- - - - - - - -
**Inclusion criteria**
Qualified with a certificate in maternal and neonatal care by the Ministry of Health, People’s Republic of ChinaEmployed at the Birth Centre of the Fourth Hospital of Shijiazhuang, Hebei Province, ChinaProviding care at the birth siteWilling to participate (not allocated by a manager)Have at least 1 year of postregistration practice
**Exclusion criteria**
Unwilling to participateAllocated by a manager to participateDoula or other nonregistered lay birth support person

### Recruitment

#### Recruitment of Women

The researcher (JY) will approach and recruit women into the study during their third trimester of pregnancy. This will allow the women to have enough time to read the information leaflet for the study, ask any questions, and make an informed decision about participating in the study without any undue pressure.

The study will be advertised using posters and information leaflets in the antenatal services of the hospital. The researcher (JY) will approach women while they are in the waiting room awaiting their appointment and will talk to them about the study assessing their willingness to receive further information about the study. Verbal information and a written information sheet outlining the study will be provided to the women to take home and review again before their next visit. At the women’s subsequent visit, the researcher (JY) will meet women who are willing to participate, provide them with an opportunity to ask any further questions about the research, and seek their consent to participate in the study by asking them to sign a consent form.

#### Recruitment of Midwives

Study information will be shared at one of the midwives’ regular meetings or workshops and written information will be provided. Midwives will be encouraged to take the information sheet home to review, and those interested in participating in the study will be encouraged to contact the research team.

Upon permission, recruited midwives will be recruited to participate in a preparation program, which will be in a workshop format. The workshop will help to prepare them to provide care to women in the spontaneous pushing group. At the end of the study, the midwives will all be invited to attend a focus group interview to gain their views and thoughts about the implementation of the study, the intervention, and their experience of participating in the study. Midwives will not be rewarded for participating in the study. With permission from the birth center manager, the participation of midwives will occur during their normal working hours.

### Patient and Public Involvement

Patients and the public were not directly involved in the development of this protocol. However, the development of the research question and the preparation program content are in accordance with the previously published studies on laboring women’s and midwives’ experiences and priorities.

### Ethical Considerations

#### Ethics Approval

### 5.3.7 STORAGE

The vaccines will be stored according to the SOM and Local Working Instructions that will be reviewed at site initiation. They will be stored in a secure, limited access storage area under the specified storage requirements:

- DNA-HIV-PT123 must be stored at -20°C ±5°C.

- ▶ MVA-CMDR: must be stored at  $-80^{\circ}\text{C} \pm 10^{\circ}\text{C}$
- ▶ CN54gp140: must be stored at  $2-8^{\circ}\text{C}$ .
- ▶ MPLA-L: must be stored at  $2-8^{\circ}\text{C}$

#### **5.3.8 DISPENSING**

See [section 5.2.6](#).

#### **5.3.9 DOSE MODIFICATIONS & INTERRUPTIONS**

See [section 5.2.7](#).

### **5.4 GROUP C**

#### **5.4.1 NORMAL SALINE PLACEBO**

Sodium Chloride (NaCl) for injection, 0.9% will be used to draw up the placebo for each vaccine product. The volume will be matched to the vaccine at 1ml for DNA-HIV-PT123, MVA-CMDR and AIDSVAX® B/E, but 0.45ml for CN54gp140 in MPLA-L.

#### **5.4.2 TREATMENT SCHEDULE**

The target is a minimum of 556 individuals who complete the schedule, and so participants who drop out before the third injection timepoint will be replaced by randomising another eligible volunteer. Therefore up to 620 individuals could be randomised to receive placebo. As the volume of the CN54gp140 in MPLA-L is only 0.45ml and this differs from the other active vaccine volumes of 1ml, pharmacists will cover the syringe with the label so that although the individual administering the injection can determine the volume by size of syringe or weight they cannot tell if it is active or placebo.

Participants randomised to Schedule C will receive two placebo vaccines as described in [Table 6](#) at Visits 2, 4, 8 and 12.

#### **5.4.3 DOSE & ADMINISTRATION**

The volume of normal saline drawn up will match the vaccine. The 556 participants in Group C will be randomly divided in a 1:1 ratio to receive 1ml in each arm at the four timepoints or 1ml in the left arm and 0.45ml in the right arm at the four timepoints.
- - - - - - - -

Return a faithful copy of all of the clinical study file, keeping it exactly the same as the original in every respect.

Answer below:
**Inclusion criteria**
Qualified with a certificate in maternal and neonatal care by the Ministry of Health, People’s Republic of ChinaEmployed at the Birth Centre of the Fourth Hospital of Shijiazhuang, Hebei Province, ChinaProviding care at the birth siteWilling to participate (not allocated by a manager)Have at least 1 year of postregistration practice
**Exclusion criteria**
Unwilling to participateAllocated by a manager to participateDoula or other nonregistered lay birth support person

### Recruitment

#### Recruitment of Women

The researcher (JY) will approach and recruit women into the study during their third trimester of pregnancy. This will allow the women to have enough time to read the information leaflet for the study, ask any questions, and make an informed decision about participating in the study without any undue pressure.

The study will be advertised using posters and information leaflets in the antenatal services of the hospital. The researcher (JY) will approach women while they are in the waiting room awaiting their appointment and will talk to them about the study assessing their willingness to receive further information about the study. Verbal information and a written information sheet outlining the study will be provided to the women to take home and review again before their next visit. At the women’s subsequent visit, the researcher (JY) will meet women who are willing to participate, provide them with an opportunity to ask any further questions about the research, and seek their consent to participate in the study by asking them to sign a consent form.

#### Recruitment of Midwives

Study information will be shared at one of the midwives’ regular meetings or workshops and written information will be provided. Midwives will be encouraged to take the information sheet home to review, and those interested in participating in the study will be encouraged to contact the research team.

Upon permission, recruited midwives will be recruited to participate in a preparation program, which will be in a workshop format. The workshop will help to prepare them to provide care to women in the spontaneous pushing group. At the end of the study, the midwives will all be invited to attend a focus group interview to gain their views and thoughts about the implementation of the study, the intervention, and their experience of participating in the study. Midwives will not be rewarded for participating in the study. With permission from the birth center manager, the participation of midwives will occur during their normal working hours.

### Patient and Public Involvement

Patients and the public were not directly involved in the development of this protocol. However, the development of the research question and the preparation program content are in accordance with the previously published studies on laboring women’s and midwives’ experiences and priorities.

### Ethical Considerations

#### Ethics Approval

### 5.3.7 STORAGE

The vaccines will be stored according to the SOM and Local Working Instructions that will be reviewed at site initiation. They will be stored in a secure, limited access storage area under the specified storage requirements:

- DNA-HIV-PT123 must be stored at -20°C ±5°C.

- ▶ MVA-CMDR: must be stored at  $-80^{\circ}\text{C} \pm 10^{\circ}\text{C}$
- ▶ CN54gp140: must be stored at  $2-8^{\circ}\text{C}$ .
- ▶ MPLA-L: must be stored at  $2-8^{\circ}\text{C}$

#### **5.3.8 DISPENSING**

See [section 5.2.6](#).

#### **5.3.9 DOSE MODIFICATIONS & INTERRUPTIONS**

See [section 5.2.7](#).

### **5.4 GROUP C**

#### **5.4.1 NORMAL SALINE PLACEBO**

Sodium Chloride (NaCl) for injection, 0.9% will be used to draw up the placebo for each vaccine product. The volume will be matched to the vaccine at 1ml for DNA-HIV-PT123, MVA-CMDR and AIDSVAX® B/E, but 0.45ml for CN54gp140 in MPLA-L.

#### **5.4.2 TREATMENT SCHEDULE**

The target is a minimum of 556 individuals who complete the schedule, and so participants who drop out before the third injection timepoint will be replaced by randomising another eligible volunteer. Therefore up to 620 individuals could be randomised to receive placebo. As the volume of the CN54gp140 in MPLA-L is only 0.45ml and this differs from the other active vaccine volumes of 1ml, pharmacists will cover the syringe with the label so that although the individual administering the injection can determine the volume by size of syringe or weight they cannot tell if it is active or placebo.

Participants randomised to Schedule C will receive two placebo vaccines as described in [Table 6](#) at Visits 2, 4, 8 and 12.

#### **5.4.3 DOSE & ADMINISTRATION**

The volume of normal saline drawn up will match the vaccine. The 556 participants in Group C will be randomly divided in a 1:1 ratio to receive 1ml in each arm at the four timepoints or 1ml in the left arm and 0.45ml in the right arm at the four timepoints.